How to Get Kids to Behave in Church

Welcome to the February 2015 Carnival of Natural Parenting: Do It Yourself

This post was written for inclusion in the monthly Carnival of
Natural Parenting hosted by Hobo Mama and Code
Name: Mama
. This month our participants are teaching us how to make
something useful or try something new.

***

By the time my first child was born, I’d been attending a small, liberal Episcopal church in my neighborhood for eight years.  Church is very meaningful to me, so I wanted to continue going, but how would I manage with a needy little baby who would become a wiggly toddler and then a child with his own ideas? Nicholas is ten years old now and has a baby sister, Lydia, and I’m able to manage both of them pretty well while still soaking up church myself.  I’ve learned a lot along the way!

I’m saying “church” but many of these tips would apply to other religions’ worship, and many of these strategies for church behavior also apply to any situation where we need to sit still and listen, like performances and meetings.  I’ve put them approximately in the order that you can start using them, beginning with things that work from birth–so if you have an older child and you’re just now trying to get back to church, skim along until you see something that seems feasible for your child now.  Read more…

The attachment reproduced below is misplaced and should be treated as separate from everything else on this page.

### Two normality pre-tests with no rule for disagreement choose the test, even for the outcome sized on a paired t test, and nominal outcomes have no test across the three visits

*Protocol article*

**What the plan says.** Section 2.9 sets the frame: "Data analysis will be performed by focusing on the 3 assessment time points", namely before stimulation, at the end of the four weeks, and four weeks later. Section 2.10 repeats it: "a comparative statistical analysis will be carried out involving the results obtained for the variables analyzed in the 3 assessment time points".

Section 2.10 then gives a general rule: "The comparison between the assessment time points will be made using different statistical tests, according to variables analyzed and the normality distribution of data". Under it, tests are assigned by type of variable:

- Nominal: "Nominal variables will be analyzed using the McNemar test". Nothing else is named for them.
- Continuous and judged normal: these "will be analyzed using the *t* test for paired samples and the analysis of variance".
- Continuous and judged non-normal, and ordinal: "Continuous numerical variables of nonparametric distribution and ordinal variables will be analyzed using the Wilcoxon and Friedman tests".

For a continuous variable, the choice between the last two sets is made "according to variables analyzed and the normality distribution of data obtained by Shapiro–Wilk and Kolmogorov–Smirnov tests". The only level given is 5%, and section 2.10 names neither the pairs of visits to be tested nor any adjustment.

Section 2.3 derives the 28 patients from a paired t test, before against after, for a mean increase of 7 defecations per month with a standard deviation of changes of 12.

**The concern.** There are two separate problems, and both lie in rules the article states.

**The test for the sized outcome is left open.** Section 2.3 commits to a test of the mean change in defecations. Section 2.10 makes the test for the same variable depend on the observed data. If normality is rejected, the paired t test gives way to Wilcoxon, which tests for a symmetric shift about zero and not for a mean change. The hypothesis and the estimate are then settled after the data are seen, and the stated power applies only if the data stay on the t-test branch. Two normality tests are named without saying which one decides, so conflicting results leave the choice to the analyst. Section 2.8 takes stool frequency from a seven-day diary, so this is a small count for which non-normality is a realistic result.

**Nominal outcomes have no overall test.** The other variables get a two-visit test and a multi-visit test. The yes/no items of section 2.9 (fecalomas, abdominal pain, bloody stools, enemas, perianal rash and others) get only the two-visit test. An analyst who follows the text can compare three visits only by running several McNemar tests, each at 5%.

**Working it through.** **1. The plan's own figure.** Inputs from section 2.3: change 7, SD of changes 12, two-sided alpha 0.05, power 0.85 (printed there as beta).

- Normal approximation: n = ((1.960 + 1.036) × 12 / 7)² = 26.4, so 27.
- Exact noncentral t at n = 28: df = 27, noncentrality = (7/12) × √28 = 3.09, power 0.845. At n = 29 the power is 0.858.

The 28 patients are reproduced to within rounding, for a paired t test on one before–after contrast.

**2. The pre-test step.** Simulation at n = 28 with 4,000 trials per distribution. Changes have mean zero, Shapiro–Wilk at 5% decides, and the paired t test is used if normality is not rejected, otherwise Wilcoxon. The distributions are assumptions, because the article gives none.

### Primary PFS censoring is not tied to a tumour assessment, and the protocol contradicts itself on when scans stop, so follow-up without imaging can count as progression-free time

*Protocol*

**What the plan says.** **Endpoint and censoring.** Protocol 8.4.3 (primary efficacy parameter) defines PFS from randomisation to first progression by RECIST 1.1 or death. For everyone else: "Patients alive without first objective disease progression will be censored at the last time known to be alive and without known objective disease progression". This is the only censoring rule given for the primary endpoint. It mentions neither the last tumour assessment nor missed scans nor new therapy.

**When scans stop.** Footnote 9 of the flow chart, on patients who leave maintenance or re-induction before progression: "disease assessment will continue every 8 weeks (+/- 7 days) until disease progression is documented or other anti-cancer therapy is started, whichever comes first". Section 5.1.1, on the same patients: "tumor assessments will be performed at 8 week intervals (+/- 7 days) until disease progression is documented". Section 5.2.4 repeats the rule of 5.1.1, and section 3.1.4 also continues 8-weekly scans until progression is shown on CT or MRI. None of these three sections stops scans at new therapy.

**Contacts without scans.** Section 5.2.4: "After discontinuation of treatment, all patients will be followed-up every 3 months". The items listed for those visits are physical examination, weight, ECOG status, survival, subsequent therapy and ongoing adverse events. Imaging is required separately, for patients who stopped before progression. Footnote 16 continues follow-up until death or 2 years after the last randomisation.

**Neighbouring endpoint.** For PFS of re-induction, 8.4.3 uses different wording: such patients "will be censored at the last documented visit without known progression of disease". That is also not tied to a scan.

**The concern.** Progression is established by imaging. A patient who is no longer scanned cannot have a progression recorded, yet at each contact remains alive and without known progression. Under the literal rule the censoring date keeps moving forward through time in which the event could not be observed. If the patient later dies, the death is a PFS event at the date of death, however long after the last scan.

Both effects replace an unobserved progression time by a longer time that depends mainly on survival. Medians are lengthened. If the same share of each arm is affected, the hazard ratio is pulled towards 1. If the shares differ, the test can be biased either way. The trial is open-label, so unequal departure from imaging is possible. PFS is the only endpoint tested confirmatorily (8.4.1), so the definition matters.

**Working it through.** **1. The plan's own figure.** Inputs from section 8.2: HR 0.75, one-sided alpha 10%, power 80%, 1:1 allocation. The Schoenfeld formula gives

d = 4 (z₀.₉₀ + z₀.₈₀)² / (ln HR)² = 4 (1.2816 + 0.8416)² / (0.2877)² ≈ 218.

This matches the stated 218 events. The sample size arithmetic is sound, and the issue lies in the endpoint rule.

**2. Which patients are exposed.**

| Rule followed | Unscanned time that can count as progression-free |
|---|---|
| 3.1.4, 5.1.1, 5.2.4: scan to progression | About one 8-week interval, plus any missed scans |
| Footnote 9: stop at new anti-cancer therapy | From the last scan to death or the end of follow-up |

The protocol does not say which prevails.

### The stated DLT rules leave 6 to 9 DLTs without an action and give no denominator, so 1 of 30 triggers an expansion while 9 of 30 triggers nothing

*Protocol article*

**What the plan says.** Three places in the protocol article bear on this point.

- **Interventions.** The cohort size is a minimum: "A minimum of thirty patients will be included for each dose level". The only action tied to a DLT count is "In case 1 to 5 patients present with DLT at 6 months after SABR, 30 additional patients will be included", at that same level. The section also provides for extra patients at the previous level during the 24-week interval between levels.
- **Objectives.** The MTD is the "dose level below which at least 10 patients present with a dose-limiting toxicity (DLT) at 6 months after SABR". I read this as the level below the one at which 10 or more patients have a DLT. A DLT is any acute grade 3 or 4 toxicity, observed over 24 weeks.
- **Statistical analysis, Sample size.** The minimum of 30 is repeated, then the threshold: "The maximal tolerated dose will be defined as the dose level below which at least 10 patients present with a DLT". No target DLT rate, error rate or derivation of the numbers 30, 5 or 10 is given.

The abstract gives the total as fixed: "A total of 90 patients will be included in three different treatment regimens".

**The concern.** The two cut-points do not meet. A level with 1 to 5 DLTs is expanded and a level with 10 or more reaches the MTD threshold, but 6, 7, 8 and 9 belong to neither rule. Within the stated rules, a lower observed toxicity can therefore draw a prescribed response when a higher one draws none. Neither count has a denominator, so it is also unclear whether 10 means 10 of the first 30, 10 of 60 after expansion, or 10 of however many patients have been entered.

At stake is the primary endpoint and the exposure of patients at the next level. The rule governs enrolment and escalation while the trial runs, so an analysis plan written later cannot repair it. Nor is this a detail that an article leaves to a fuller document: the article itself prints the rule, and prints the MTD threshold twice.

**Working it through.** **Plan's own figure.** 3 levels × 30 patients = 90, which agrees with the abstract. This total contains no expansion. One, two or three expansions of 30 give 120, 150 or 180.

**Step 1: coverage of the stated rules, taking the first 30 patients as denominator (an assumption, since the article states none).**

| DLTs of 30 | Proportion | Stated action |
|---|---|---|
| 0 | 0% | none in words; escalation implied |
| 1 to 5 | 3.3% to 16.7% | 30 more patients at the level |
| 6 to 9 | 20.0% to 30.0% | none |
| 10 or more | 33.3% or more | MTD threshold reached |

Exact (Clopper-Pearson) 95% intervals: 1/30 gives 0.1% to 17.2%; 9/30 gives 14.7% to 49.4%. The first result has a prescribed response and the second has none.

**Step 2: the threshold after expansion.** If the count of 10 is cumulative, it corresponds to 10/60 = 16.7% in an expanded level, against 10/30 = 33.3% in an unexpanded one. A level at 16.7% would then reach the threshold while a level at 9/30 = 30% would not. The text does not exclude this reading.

Why I’m Sleeping in the Dining Room

Welcome to the September 2014 Carnival of Natural Parenting: Home Tour

This post was written for inclusion in the monthly Carnival of Natural Parenting hosted by Hobo Mama and Code Name: Mama. This month our participants have opened up their doors and given us a photo-rich glimpse into how they arrange their living spaces.

***